When Ahmed Zewail first heard of the popular revolt against Egyptian president Hosni Mubarak on January 25, 2011, he immediately left for Cairo. “It was a very emotional time. I have family in Egypt, and I owe the country my early education,” says Zewail, who is a professor of chemistry at Caltech. “I knew I had to take action.”
Zewail was in a unique position to help: He won the Nobel Prize in Chemistry in 1999 for his groundbreaking work using lasers to observe chemical reactions, becoming Egypt’s first and only Nobel laureate in science. He also became a national celebrity and a sympathetic ear for the growing frustrations over Egypt’s failing educational system. Under Mubarak, scientists were underpaid; public universities were run by party favorites and crammed with more than 1,000 students per class.
And so, with the hope of using his popularity to help negotiate a peaceful transition to a new regime and revitalize science education in Egypt, Zewail met last winter with Mubarak’s vice president, Omar Suleiman, as well as with the youth organizers who gathered in Tahrir Square.
DISCOVER recently spoke with Zewail about the revolution and the future of science and technology in his home country.
What was the state of science in Egypt before Mubarak?
The recent decline in science education is ironic, because Egypt introduced science to civilization. It’s where the first calendar was invented using the solar system more than 6,000 years ago. The word chemistry came from ancient Egypt. It’s from the word Khem, indicating the change of soil colors when the Nile flooded. And there’s the engineering of the pyramids. During the Coptic era [300 b.c. to a.d. 900], Alexandria was like the Caltech or mit of the world. Euclid and Archimedes were there. The circumference of the Earth was measured for the first time in Alexandria. Even as late as 200 years ago, Egypt was leading the Middle East in scientific and cultural advances. Only over the last several decades did it decline, due to political reasons.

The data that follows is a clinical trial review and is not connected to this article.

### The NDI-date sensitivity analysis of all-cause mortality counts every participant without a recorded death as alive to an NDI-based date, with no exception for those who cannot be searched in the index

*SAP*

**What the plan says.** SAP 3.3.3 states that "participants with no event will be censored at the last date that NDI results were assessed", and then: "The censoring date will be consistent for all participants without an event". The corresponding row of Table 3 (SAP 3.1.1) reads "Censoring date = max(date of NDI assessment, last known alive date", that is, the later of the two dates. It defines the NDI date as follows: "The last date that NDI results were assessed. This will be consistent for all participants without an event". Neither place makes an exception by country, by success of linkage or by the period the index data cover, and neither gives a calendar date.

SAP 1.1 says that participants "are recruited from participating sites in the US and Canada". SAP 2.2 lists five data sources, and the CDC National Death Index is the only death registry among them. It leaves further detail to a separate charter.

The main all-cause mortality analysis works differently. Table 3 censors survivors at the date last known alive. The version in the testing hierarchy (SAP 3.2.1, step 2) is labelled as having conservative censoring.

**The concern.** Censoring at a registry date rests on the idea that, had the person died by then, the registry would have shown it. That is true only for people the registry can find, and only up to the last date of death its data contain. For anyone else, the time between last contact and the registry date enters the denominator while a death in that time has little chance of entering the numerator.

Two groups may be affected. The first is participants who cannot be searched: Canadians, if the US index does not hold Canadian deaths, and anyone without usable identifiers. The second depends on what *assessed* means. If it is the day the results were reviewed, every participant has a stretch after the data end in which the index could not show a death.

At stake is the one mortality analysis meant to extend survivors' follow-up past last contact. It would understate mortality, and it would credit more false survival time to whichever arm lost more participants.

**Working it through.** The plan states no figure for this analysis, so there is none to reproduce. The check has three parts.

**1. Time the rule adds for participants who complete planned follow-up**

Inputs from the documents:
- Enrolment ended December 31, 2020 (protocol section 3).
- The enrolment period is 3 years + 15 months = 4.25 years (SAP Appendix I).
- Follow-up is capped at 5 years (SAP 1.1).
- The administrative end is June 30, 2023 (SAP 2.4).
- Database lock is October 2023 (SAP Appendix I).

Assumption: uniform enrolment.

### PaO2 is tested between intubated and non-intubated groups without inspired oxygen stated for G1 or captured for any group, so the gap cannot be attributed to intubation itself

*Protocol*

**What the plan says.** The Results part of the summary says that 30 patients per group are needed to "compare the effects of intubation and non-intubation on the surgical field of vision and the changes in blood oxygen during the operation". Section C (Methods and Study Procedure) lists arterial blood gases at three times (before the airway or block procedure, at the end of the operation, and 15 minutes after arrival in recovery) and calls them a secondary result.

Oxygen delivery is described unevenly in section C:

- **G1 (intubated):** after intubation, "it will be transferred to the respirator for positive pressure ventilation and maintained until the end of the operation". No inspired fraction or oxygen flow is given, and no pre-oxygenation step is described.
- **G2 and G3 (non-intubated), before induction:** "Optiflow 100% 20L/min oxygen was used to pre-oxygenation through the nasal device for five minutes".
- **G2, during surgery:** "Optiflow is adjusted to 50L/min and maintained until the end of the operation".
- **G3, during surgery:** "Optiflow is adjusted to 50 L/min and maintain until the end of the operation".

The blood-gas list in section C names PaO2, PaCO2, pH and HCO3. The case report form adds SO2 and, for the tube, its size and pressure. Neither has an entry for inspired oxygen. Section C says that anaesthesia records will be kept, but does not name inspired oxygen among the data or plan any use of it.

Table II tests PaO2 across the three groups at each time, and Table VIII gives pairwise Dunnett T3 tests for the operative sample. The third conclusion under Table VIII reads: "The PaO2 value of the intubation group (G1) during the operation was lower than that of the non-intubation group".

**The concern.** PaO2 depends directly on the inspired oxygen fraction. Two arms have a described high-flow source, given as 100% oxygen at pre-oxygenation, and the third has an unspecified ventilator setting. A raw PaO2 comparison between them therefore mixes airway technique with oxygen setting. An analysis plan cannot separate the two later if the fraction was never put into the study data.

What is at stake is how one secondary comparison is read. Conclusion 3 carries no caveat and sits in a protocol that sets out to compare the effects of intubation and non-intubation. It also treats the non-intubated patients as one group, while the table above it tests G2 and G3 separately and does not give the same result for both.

Why the marked deterioration under Mubarak’s regime?
Fifty years ago South Korea’s gross domestic product was behind Egypt’s, but now South Korea is far ahead. There is no doubt it is because Egypt spent 0.2 percent of its gdp on science and technology when it should have spent 2 percent [South Korea spent 3.2 percent of its gdp on science and technology in 2007]. Scientists were undervalued. They got salaries of $500 a month and a comparable research budget. Over 200,000 people were enrolled in Cairo University, overcrowding classrooms. There was no clear merit system to help outstanding scientists. Also, during Mubarak’s regime security forces were very influential. Politics overruled academic performance and outcome. You can’t run a university if hiring a dean has to pass through security. That’s outrageous. Universities should be run by academics.
What’s the prevailing attitude about science in Egypt?
When I gave a lecture about scientific and public issues at the Alexandria library, more than 6,000 young people attended. And when I gave a national address in Cairo called “Egypt Can” about Egypt’s glorious past in science and technology, more than 30 million people watched on television. You would not believe this, but somebody who achieves in science is even more appreciated than a football player in the United States. It’s obvious that people are thirsty for knowledge.